While that was quite the rant on why streamed and internet based media can be a bad thing, it is time to dive into the good stuff, and why I personally enjoy all of this web-based content despite how it could be a misguided investment in the long run.

First and foremost is convenience. As I had mentioned in the intro to this article, the features that a Google Play Music subscription, as well as similar services, offer are truly bliss to work with. The straightforwardness of searching for a song or show and receiving the content instantly makes life easy and makes interacting with content fun in a way. Every time I do end up with a few days and no music subscription, due to failed payment method or otherwise, it is painful being able to only access what I have owned previously and have currently downloaded on my devices or personal servers. That and playing stations with ads can be hellish. In this sense, subscriptions have a great value, even if it is only great in short term. While I could probably physically own a significant portion of my favorite music by now with the money I have been paying monthly, it is the instant gratification that sells the service. For whatever reason, it is easier to pay monthly to access all music for the time being than paying $10 once to own a certain album or movie forever.

Media being internet-based also allows the opportunity for updates and add-ons. This is especially relevant to the world of video games, as patches and new content to already released games can be a very positive thing overall. While the convenience of this potential does sometimes result in broken games being released as well as cash grab DLC, the ability to receive updates and support for a piece of software or game already purchased is extremely useful and important.

Physical Media: Nostalgia and Reliability

Moving away from the cloud media discussion, we will move into the topic of physical media and why it is good to have around. The first reasons that come to mind are nostalgia and reliability. Nostalgia is a powerful feeling. It results in the amazing satisfaction of physically changing out discs or plugging pieces of hardware in. It brings back memories of when life was easy and carefree. It makes the simple act of rewinding a tape a joyride. However, this physical media isn’t just a pass to jog down memory lane. This media from way back when is when built well, just as reliable and functional as it was back in the day. That DVD picked up for a few bucks out of a bargain bin a few years ago still plays just as well and will play for as long as it is physically intact. That iPod with thousands of classic tunes loaded onto it? Playable as long as the device works, and that content can still be moved around and enjoyed via other devices. The fact that physical media is physically owned by the consumer and works as long as it resides functionally in this plane of existence makes physical media worth it. Even if some people just hold onto it for sentimental value, physical media can and does still have a place in the home and tech setup as it will just work.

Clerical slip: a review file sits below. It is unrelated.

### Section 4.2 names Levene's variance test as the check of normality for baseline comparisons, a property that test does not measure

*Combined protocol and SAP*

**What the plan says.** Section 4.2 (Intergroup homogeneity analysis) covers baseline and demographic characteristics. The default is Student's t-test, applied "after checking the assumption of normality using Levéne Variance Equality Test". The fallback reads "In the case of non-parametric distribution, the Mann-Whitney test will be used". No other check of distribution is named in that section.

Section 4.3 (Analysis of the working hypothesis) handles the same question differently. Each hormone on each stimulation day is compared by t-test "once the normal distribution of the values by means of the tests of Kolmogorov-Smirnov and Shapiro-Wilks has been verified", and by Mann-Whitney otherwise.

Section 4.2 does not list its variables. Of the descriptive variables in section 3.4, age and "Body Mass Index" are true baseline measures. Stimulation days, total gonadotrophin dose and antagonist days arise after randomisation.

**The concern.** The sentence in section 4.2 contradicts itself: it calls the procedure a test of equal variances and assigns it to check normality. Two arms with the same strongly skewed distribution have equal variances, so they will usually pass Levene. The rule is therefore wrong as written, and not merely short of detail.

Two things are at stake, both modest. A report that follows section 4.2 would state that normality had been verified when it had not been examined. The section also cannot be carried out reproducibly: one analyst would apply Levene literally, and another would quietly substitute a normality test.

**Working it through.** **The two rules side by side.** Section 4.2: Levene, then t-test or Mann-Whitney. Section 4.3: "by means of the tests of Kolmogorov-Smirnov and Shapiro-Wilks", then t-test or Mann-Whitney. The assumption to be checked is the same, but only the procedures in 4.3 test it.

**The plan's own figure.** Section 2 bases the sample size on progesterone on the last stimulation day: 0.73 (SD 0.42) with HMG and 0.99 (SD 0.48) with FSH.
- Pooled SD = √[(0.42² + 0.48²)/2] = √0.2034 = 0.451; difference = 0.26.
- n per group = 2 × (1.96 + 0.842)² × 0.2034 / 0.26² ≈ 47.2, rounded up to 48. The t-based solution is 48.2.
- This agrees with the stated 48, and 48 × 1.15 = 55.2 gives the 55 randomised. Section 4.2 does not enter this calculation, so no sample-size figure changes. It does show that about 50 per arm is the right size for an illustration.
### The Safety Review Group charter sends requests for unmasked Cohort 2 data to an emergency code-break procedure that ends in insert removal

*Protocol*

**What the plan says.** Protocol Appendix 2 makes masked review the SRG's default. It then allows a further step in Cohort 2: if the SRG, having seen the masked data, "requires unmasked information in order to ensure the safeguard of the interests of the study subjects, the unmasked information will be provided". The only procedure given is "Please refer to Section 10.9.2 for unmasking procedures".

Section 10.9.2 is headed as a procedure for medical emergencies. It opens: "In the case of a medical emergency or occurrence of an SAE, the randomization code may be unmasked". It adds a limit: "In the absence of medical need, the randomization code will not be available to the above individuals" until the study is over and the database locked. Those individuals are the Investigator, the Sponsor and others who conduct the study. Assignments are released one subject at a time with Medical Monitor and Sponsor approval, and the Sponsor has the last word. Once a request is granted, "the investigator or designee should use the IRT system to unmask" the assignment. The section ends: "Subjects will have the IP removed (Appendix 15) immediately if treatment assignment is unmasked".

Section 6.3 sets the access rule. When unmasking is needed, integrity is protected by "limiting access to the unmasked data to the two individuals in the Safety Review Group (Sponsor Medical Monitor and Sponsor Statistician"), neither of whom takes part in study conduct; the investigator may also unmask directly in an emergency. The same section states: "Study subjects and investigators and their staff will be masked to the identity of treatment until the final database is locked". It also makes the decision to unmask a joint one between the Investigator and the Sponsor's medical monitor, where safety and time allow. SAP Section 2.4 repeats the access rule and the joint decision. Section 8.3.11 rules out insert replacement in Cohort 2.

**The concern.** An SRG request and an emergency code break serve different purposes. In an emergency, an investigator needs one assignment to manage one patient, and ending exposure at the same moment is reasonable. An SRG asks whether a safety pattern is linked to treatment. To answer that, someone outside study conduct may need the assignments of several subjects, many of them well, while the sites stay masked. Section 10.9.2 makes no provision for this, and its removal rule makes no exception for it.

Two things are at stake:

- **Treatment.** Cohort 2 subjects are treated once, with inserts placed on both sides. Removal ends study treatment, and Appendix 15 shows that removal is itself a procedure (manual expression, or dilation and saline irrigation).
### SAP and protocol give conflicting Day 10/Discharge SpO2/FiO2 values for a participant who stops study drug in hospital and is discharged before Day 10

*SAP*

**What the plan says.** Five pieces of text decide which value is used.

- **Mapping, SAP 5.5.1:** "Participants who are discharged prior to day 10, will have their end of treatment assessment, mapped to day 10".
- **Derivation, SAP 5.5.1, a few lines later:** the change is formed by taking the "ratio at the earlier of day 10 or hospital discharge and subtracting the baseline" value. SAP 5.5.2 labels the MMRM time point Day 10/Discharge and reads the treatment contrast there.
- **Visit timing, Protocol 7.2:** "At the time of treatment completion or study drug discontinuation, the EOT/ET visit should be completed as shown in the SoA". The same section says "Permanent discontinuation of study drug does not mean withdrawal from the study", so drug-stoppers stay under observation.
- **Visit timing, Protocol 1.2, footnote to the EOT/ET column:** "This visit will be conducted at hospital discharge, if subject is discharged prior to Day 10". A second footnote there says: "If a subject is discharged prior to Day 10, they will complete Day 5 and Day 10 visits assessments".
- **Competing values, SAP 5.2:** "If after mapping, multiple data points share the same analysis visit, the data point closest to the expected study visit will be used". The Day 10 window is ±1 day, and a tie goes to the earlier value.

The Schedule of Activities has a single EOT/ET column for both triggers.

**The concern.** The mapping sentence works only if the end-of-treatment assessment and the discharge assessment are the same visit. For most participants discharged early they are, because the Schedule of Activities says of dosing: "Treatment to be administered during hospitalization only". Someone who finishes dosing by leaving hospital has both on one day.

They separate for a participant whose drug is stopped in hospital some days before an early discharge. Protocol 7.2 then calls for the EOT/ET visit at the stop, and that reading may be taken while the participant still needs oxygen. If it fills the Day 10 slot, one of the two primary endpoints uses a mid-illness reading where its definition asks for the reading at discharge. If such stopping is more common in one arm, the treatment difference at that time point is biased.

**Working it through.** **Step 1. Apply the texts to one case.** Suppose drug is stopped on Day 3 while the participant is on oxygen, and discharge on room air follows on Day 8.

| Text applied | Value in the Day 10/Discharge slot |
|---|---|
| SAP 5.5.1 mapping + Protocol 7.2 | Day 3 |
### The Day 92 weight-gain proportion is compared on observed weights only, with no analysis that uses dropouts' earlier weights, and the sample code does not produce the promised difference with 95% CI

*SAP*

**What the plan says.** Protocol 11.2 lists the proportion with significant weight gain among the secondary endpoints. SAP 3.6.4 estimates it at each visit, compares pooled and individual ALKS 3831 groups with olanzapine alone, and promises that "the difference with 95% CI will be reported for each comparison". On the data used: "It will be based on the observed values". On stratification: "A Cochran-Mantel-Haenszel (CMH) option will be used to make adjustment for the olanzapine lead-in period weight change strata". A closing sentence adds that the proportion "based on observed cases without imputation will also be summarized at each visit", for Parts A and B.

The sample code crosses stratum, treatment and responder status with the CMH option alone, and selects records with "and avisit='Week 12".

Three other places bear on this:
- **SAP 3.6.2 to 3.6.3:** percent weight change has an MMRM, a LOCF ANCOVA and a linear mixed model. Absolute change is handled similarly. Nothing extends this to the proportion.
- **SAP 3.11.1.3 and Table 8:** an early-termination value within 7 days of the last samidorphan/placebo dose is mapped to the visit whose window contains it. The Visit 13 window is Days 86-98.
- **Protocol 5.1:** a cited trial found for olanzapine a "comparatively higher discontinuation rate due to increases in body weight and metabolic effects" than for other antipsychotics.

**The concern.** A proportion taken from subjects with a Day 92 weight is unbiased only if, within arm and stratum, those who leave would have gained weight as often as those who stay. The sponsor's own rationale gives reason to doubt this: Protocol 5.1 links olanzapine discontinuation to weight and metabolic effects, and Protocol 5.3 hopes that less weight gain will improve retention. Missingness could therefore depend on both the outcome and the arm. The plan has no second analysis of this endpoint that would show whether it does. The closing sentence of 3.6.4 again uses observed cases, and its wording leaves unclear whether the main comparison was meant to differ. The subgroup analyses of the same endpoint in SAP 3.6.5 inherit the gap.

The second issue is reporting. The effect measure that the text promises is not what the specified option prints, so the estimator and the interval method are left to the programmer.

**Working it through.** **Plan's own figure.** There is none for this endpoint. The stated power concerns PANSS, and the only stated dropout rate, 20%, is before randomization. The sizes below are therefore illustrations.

Physical Media: Resurgence and the Vintage Comeback

Owning physical media in this day and age isn’t just limited to old VCR’s and the stack of CD’s sitting in most peoples’ garages as new physical media is being produced and older media has been making a comeback. Getting the hipster vintage collection thing out of the way, yes it is real and happening as it has been for years, and for good reason. While in some ways it is simply a hip trend, it is also practical. The quality available from physical releases of content is currently unmatched by streaming digitally. I’ve started to focus somewhat on collecting CD’s as it is a way to physically see the music I own all in one place and ensures that the content sitting on a shelf in my room will remain playable no matter when my debit card runs dry from feeding Google Play or when any other services inevitably come to a close. The same goes for collecting records, DVD’s, or even taking pictures on polaroid. Keeping a physical collection of these pieces of content that we all hold dear is still important and ensures it will be accessible at the consumer’s own will rather than the will of the service provider.

Purchase and collection of vintage media, as well as more recent media, isn’t the only way physical media is making a comeback. In certain areas of entertainment, physical media is continuing to improve. Newer Blu-rays are capable of holding and playing content of a quality that is equivalent or surpasses the highest quality of streamable media without having to worry about a network bottleneck. CD’s play audio with just as good quality as ever and most artists do release physically on both CD and vinyl despite a large amount of the audience relying on subscriptions or even services like YouTube for their audio needs. In the console world, most games are still released physically as it is much more simple and gratifying to see the disc containing a game a consumer has dumped $60 on. While video games all around are purchased through digital more and more each year, the fact that current gen consoles do still rely on a built-in Blu-ray drive and are serviced with physical content gives hope for physical media sticking around, even on a small scale.

 

Overall physical media is still great. While the convenience of streaming content and not having to think about physically owning media is compelling, CD’s, DVD’s, and all the others, still have a place in society and do offer some benefits to consumers whether it be the security of owning content or simply keeping it for sentiment.